“This film will really open people’s eyes and make them think about how amazing these machines are, how amazing human beings are, and how complicated it is to make a machine that can do what we do,” said director Mike Slee.

“ROBOTS 3D not only gives remarkable insight into what is currently going on in robotics labs around the world and the extraordinary leaps that have been made in the field, but also highlights the complexities of human ability,” said producer Jini Dürr.

The 40-minute large format film also explores the latest in the field of artificial intelligence and machine learning, humanoid cognition and human-robot interaction (HRI), as well as exciting developments in cloud robotics.

ROBOTS 3D also travels to the DARPA Robotics Challenge, the intense two-day competition to test how robots might deal with disasters, staged by the U.S. Government’s Defense Advanced Research Projects Agency as a response to Japan’s 2011 Fukushima earthquake.  The competition tested rival all-purpose rescue robots’ abilities to perform tasks including driving, walking on rough terrain, clearing debris, opening doors, using a power tool, and turning a safety valve, all during catastrophic conditions.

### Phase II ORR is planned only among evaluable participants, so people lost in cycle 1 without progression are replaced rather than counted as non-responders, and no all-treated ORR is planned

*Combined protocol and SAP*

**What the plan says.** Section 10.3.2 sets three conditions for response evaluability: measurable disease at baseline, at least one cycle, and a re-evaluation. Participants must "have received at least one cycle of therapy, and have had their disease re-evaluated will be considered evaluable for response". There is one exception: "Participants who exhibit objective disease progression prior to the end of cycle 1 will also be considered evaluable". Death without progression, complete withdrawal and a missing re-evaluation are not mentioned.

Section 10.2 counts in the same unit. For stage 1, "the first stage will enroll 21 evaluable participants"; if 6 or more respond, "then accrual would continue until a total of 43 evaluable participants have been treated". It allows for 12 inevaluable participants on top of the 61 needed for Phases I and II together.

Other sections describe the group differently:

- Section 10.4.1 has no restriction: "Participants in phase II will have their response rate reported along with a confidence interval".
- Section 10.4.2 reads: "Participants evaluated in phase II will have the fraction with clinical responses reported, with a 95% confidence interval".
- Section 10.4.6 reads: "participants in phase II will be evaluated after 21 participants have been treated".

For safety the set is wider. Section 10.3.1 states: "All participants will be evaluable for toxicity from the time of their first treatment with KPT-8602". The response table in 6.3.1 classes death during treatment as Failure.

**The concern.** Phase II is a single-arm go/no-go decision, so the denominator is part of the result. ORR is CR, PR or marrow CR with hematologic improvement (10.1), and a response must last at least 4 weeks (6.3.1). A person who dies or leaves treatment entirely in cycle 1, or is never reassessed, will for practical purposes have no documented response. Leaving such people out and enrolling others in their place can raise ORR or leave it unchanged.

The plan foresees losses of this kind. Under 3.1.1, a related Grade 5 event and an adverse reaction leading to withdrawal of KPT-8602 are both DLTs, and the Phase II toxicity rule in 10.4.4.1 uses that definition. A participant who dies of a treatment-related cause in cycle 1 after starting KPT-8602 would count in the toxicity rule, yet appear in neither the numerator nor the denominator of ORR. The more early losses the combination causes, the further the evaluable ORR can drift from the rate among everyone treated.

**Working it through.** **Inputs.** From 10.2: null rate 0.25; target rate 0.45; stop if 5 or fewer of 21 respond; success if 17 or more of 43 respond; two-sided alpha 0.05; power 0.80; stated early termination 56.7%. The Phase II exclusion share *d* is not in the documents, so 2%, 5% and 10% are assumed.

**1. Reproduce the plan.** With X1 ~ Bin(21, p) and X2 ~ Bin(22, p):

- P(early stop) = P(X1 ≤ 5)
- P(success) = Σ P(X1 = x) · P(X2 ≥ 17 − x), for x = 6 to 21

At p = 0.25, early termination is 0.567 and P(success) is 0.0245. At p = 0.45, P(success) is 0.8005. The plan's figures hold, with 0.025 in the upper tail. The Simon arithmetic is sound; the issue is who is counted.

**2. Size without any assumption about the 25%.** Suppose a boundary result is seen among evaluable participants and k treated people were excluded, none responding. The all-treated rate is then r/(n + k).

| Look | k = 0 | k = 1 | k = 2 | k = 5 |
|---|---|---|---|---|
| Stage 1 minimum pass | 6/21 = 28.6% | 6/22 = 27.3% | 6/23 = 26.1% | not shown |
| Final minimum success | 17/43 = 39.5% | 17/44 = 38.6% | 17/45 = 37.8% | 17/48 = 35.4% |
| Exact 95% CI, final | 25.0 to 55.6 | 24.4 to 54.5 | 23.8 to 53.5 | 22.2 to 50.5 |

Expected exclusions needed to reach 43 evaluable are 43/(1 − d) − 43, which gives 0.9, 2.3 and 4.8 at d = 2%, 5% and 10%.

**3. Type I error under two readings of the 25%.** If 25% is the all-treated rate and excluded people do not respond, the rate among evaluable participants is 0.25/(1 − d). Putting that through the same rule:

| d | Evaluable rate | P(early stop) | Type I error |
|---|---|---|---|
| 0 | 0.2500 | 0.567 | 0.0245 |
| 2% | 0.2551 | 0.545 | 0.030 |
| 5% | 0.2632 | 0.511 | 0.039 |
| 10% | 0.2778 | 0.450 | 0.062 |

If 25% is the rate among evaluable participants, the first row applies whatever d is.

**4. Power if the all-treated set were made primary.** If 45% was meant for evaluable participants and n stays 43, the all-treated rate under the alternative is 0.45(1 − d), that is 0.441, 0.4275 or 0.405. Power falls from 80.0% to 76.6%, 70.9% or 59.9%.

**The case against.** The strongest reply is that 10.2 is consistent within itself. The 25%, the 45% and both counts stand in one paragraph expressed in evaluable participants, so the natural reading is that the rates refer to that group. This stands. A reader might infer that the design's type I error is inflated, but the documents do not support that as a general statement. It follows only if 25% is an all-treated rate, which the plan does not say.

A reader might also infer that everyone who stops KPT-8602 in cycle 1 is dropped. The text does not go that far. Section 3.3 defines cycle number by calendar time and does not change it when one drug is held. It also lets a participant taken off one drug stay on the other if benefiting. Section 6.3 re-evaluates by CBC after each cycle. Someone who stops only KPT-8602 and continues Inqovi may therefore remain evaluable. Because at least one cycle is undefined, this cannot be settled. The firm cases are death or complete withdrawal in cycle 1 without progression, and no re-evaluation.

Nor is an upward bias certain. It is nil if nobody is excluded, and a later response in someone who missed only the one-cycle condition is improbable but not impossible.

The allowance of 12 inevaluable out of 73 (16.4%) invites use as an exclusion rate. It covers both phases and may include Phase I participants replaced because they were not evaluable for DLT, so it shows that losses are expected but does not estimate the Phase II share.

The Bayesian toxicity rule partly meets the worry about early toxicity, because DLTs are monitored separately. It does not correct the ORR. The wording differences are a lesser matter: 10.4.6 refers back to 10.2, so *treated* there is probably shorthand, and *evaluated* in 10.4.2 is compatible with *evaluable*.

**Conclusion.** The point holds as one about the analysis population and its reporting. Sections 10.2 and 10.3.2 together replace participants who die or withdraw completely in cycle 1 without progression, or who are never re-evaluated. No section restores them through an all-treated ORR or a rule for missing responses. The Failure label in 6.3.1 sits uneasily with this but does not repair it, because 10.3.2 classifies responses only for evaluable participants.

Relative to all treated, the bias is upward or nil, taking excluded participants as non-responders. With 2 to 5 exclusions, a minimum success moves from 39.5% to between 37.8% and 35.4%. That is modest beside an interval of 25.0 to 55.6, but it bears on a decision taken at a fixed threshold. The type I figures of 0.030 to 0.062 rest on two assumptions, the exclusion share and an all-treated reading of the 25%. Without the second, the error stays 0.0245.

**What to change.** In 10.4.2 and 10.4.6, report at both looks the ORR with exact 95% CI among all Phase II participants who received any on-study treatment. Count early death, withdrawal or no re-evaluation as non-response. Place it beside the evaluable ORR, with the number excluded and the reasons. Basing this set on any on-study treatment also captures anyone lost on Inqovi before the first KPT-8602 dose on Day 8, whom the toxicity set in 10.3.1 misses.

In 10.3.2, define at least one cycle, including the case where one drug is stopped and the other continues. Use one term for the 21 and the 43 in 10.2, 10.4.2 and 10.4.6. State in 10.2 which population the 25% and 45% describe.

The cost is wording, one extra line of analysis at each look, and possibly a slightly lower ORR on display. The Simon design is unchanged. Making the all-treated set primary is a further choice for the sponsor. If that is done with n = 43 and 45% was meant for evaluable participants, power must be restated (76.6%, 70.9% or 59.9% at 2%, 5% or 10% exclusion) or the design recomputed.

An original production from Day’s End Pictures for National Geographic Studios, ROBOTS 3D was produced in partnership with Lockheed Martin.  Symantec is an educational outreach partner, while both the National 4-H Council, and the Institute of Electrical Engineers (IEEE) are promotional partners for the film. Executive producers are Brooke Runnette and Lisa Truitt. Sean Macleod Phillips is director of photography.

“ROBOTS 3D will captivate on every level,” said Brooke Runnette, president of National Geographic Studios. “Dazzling visuals and a tremendously entertaining story filled with real scientific adventure and technological innovation are all wrapped up in the eye-popping giant screen package.”